New this year is the possibility to go on an exchange to Great Britain, even if they are not part of the EU. But then the requirement is instead a stay of at least 5 days, Ulrika explains.
"When it comes to teacher exchange, LUSEM needs to have signed a formal Erasmus mobility agreement with the host Institution. However, an agreement is not necessary for the administrative staff exchange."
The exchange in Porto was a very positive experience for Joakim Gullstrand, a visit that generated increased cooperation. Photo: shutterstock
Advantages and what to bring back
All three can only see advantages with this type of exchange. Markus stresses that since most costs are covered by the funding and this type of grant is available in more or less unlimited quantities, it's a bit of a shame not to use them.
"One purpose as I see it, is to strengthen European competitiveness. For teachers it can also lead to strengthening the ties between the universities in terms of both teaching and research," Markus says.
And what about LUSEM? How does the exchange programme affect us? Coming back the staff always have experience, but of course it can look a little different depending on who you are and where you've been. Regardless, all three agree upon that some useful experience always comes with the exchange.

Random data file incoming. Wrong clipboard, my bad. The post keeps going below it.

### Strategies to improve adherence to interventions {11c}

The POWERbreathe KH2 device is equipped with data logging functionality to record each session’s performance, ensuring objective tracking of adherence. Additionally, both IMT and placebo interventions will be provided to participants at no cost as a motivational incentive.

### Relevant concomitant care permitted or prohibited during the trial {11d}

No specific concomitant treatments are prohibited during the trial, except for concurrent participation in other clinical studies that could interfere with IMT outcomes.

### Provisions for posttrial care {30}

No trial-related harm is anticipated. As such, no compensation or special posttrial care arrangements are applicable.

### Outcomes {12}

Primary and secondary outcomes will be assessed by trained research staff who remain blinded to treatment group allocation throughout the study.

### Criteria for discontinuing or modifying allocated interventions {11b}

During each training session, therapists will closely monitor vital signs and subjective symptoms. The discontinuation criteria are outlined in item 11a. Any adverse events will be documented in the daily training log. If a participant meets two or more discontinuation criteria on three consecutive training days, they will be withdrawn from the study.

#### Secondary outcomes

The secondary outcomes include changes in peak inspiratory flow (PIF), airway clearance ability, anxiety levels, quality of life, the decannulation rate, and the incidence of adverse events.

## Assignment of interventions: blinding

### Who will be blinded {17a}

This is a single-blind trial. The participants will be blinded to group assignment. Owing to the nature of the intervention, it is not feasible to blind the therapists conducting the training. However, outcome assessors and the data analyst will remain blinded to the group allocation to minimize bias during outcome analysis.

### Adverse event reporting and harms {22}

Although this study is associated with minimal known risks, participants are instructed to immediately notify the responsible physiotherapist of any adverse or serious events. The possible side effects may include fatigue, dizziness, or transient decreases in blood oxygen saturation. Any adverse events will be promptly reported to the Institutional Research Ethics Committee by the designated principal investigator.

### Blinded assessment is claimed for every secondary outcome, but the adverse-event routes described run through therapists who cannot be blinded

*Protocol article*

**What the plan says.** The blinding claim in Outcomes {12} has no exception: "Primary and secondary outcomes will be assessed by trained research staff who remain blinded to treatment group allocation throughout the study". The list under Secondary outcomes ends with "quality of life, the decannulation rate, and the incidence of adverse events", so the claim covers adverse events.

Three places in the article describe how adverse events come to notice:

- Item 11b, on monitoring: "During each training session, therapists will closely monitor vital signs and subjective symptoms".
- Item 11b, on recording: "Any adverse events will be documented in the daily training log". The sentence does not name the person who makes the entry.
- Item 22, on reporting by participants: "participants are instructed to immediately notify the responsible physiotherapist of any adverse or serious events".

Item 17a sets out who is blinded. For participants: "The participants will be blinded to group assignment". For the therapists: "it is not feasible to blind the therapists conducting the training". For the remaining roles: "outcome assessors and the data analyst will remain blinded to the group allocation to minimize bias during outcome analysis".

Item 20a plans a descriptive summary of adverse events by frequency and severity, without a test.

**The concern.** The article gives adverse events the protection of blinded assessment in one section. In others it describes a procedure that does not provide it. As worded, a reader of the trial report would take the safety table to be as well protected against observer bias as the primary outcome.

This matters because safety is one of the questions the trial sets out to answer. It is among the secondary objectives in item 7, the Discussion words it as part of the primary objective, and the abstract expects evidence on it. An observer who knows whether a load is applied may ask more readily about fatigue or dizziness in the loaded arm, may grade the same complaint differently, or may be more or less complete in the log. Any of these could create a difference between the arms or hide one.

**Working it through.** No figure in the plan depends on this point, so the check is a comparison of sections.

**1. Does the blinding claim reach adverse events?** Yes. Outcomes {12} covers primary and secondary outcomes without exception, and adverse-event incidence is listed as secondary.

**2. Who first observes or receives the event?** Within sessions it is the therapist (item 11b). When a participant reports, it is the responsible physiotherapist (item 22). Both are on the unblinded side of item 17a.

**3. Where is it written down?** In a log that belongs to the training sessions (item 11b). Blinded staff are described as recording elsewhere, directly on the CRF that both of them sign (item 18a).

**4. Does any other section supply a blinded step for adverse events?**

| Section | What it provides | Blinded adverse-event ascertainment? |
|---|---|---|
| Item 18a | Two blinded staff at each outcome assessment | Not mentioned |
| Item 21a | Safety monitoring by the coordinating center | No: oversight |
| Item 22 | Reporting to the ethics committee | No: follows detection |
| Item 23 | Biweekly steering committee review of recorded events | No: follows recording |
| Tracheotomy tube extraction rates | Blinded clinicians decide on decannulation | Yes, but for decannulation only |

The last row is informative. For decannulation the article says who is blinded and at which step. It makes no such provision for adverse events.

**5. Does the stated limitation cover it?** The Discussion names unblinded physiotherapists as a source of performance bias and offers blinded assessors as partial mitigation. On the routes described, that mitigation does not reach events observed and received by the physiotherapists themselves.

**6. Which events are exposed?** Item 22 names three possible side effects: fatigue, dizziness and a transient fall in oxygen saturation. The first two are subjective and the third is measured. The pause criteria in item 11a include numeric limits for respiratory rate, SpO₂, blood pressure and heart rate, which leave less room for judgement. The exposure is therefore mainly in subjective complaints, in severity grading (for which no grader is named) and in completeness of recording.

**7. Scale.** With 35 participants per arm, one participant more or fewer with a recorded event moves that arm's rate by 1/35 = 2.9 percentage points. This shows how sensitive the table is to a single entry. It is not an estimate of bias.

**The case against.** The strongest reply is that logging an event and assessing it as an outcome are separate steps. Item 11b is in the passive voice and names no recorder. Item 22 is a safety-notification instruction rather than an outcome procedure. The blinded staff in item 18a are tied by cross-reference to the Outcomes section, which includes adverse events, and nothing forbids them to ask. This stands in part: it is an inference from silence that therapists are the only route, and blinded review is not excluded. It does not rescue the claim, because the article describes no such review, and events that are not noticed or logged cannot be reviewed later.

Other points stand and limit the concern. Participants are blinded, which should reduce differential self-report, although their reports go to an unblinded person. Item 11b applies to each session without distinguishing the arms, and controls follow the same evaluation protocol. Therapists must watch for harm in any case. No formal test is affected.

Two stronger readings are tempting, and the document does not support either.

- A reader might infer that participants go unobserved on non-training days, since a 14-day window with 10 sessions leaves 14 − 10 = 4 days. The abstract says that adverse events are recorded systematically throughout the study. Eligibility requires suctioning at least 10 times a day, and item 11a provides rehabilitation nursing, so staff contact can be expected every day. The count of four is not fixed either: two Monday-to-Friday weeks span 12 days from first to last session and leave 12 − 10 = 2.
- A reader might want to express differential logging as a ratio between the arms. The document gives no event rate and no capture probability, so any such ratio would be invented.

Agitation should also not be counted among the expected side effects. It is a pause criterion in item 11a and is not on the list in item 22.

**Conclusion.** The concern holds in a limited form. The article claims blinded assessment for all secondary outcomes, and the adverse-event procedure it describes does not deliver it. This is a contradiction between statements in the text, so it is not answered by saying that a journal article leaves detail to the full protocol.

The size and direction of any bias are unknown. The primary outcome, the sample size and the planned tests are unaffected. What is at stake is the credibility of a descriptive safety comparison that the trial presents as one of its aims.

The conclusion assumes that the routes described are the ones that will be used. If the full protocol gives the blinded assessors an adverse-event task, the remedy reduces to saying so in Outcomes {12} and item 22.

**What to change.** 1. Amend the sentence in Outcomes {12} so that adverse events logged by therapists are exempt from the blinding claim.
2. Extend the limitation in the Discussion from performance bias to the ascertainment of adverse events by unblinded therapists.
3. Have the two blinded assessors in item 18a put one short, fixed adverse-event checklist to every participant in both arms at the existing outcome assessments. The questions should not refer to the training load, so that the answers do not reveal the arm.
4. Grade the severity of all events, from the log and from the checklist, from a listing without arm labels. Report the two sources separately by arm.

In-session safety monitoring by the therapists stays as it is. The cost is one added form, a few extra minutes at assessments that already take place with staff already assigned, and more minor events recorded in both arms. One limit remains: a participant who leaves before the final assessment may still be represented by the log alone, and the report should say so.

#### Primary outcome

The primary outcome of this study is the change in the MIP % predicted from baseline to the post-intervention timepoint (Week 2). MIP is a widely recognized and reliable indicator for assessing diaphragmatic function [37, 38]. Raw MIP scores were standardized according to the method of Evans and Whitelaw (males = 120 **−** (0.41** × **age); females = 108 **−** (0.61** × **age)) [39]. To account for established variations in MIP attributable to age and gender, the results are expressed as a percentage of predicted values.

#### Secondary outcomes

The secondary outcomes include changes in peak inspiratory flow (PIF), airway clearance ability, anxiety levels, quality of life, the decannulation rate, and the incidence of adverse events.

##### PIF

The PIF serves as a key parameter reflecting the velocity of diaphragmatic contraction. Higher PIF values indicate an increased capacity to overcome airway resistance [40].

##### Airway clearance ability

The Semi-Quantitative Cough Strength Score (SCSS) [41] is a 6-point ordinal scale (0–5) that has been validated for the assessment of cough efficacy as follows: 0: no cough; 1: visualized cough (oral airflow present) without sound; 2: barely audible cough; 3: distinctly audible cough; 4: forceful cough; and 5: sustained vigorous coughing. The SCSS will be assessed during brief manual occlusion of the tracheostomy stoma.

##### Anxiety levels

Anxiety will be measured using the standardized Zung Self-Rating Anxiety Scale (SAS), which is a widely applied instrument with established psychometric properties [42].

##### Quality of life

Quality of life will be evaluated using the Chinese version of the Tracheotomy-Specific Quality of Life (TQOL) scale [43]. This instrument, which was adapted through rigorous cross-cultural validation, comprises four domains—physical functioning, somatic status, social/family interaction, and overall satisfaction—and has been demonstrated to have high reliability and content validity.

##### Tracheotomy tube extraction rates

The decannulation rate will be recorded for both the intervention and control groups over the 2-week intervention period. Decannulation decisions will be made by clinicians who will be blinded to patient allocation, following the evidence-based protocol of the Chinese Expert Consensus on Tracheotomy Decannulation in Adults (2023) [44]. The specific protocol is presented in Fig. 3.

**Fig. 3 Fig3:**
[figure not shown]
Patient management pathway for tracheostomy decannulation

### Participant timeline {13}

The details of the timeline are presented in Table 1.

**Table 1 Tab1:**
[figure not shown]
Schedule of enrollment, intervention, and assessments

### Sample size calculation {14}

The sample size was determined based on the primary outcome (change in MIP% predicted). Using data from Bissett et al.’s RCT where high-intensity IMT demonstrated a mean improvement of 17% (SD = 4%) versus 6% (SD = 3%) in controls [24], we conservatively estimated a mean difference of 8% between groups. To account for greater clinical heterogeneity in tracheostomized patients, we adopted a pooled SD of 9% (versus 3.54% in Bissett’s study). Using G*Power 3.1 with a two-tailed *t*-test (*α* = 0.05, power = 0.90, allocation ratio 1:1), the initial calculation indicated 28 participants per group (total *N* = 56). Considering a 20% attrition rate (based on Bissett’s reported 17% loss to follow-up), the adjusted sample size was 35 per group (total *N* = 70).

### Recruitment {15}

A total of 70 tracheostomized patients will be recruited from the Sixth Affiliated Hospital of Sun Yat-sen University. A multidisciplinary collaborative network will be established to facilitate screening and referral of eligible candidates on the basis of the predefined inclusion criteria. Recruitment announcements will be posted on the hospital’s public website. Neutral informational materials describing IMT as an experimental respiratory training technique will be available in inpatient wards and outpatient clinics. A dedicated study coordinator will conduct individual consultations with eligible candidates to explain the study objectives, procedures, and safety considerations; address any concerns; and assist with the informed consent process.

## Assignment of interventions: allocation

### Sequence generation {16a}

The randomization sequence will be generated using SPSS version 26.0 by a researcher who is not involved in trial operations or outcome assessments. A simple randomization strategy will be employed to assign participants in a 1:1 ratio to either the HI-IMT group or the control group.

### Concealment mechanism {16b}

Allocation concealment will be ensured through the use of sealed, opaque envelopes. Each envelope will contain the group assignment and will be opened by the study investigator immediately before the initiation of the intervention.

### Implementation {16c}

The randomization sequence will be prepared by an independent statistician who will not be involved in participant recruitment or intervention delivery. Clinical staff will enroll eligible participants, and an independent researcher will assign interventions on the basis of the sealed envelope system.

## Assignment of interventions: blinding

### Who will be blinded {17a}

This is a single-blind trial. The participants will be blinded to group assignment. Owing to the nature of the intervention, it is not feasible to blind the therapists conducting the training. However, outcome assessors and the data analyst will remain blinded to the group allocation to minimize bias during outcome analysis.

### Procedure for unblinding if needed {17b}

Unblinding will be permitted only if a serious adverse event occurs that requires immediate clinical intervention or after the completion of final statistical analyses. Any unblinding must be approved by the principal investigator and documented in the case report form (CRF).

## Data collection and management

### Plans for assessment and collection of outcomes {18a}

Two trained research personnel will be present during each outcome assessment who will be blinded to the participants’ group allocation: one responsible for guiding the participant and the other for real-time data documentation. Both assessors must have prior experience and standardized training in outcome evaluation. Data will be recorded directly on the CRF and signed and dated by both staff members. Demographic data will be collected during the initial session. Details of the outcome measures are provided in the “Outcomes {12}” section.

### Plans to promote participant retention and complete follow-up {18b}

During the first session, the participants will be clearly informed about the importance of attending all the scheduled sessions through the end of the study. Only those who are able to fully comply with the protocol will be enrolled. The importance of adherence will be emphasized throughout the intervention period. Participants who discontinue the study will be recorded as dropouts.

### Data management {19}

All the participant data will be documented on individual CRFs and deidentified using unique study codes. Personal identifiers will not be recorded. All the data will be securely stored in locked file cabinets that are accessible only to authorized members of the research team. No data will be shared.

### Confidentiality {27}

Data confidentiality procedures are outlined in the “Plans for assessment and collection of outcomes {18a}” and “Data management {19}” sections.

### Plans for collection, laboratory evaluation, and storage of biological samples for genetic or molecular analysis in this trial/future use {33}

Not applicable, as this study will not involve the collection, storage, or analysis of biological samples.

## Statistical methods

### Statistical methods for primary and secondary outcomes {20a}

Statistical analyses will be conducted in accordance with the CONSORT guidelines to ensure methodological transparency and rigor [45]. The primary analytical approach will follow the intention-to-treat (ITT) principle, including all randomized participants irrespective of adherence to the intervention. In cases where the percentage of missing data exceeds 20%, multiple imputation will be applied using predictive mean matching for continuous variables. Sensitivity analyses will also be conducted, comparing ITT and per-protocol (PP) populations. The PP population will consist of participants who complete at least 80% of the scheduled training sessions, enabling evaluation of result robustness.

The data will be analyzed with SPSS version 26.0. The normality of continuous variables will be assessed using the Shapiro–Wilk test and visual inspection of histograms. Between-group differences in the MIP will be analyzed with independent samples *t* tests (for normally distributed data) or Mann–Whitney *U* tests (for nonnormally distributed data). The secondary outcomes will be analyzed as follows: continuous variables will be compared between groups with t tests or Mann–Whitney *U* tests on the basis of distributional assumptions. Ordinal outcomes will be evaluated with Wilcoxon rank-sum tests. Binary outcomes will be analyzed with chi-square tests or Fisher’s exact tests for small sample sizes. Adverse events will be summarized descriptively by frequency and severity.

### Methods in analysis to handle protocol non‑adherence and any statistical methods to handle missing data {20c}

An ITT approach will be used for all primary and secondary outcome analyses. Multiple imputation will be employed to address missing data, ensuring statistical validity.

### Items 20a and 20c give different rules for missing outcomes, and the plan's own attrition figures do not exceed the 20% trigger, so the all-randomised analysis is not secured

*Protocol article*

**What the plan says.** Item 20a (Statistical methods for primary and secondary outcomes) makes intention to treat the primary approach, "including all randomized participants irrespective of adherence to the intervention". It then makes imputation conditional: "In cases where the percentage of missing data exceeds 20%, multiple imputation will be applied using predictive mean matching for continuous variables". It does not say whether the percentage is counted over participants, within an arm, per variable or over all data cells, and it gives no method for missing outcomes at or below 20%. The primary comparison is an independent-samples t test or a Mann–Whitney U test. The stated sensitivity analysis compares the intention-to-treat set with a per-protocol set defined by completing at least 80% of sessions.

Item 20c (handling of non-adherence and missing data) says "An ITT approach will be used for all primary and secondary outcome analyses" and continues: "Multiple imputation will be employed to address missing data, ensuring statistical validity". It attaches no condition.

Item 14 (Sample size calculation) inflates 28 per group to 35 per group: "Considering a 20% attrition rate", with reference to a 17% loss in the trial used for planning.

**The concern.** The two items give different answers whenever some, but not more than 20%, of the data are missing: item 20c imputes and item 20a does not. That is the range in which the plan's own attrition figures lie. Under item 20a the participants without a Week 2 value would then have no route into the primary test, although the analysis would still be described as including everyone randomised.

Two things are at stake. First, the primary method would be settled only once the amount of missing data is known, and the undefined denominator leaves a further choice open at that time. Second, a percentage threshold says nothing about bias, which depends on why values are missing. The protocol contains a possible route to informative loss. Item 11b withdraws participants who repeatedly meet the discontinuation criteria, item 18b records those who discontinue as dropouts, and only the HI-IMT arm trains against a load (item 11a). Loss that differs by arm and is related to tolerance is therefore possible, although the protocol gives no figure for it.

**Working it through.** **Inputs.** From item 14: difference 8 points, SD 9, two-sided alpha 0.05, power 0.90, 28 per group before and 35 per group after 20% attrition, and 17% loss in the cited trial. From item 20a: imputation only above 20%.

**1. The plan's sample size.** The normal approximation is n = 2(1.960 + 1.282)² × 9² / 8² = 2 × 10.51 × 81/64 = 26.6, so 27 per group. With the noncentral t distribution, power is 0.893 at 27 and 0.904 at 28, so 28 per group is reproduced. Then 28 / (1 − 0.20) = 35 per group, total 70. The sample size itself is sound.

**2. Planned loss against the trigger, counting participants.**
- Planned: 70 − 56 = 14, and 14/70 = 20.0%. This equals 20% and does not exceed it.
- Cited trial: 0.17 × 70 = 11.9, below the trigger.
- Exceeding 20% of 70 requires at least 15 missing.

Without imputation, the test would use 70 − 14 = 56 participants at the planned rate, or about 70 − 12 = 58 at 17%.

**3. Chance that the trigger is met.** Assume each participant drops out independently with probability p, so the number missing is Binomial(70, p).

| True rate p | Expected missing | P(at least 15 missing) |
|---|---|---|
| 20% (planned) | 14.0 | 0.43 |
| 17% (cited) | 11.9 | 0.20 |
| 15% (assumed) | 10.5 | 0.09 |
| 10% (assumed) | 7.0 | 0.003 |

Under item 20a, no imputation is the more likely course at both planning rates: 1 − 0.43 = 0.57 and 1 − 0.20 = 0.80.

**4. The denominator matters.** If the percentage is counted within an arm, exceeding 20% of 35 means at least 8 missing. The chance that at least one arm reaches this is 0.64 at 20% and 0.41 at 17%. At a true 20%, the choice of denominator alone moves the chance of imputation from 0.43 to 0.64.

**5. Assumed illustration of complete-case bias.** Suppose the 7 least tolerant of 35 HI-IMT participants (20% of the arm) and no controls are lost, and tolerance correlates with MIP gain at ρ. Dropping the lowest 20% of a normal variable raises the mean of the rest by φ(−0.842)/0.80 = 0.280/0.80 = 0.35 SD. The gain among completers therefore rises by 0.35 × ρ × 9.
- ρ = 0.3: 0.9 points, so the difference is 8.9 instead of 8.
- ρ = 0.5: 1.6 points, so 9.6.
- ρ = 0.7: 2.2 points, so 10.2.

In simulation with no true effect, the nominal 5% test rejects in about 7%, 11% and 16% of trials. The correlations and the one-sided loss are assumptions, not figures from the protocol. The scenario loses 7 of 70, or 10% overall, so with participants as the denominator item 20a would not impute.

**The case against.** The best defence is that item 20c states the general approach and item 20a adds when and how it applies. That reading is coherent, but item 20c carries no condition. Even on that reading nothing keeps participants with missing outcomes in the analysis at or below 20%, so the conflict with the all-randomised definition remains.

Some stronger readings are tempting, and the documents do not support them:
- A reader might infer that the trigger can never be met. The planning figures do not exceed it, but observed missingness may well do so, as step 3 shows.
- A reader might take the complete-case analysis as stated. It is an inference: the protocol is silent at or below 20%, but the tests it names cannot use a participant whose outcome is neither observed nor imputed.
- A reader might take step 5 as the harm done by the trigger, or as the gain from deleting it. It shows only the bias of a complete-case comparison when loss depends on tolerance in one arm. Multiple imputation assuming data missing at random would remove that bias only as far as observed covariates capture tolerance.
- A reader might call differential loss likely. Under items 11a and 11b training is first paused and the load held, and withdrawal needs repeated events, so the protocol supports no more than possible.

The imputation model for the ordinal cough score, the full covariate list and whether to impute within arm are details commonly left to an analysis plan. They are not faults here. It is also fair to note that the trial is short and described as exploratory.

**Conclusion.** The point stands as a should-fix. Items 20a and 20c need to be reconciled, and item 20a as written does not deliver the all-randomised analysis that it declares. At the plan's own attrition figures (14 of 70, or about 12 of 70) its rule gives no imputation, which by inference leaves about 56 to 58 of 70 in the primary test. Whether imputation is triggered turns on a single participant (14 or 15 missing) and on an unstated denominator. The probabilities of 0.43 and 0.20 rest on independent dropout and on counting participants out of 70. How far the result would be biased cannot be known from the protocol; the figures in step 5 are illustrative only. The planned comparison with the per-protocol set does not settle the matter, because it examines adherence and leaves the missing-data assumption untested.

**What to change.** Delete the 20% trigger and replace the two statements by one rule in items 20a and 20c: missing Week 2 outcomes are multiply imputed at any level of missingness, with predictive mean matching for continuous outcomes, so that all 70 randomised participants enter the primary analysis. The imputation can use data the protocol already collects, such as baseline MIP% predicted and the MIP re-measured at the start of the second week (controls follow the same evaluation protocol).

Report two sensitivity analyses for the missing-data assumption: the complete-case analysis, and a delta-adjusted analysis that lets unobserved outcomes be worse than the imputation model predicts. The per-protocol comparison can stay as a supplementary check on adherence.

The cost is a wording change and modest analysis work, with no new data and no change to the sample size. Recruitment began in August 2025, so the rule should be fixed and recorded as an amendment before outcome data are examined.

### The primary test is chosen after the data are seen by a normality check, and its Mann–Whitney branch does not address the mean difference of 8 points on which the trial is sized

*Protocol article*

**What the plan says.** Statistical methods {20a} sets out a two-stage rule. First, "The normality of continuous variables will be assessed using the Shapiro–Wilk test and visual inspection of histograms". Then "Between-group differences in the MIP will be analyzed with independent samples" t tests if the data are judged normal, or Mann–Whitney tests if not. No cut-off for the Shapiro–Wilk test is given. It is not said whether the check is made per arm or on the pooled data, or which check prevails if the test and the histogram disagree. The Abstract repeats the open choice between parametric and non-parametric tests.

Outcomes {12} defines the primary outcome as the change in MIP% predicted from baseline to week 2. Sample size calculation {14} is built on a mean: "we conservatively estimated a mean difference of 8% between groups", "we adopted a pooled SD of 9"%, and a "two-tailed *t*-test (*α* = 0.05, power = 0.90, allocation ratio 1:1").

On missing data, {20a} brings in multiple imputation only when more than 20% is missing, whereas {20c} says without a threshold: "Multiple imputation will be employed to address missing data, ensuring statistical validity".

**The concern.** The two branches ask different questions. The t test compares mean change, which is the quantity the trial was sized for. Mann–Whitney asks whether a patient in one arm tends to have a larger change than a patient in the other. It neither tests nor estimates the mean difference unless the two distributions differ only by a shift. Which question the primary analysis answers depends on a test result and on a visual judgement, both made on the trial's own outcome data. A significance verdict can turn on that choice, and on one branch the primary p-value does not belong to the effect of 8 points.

LUSEM has also received visitors from other universities; Department of Informatics has had guest teachers several times and Department of Economics did a teacher exchange with Porto. Exchange with administrative staff coming here has happened a couple of times. But the more we go away and network, the more people may want to come here, Ulrika thinks.
And now what?
Summing up, the circumstances for a future development of European international exchange seem to be favorable at LUSEM. What Markus would like to develop further is department- and also staff wide collaboration within LUSEM in order to increase knowledge and interchange:
"I see great opportunities to develop and change aiming for a new and improved teaching role", Markus says.
Ulrika is hoping for increased opportunities when it comes to guest teachers in the future:
"If we ask at the departments, what courses and teachers that are interested in getting guest teachers from abroad we could welcome specific teachers to LUSEM to come and teach on our courses."
Last, but not least, Joakim's vision is to gradually increase interest in going on exchange and thereby provide input from international environments. In order to reach this goal he will continue to support and encourage the teachers and to facilitate this development. One way of doing this is to bring it up during performance appraisal, another is to compensate by deducting hours.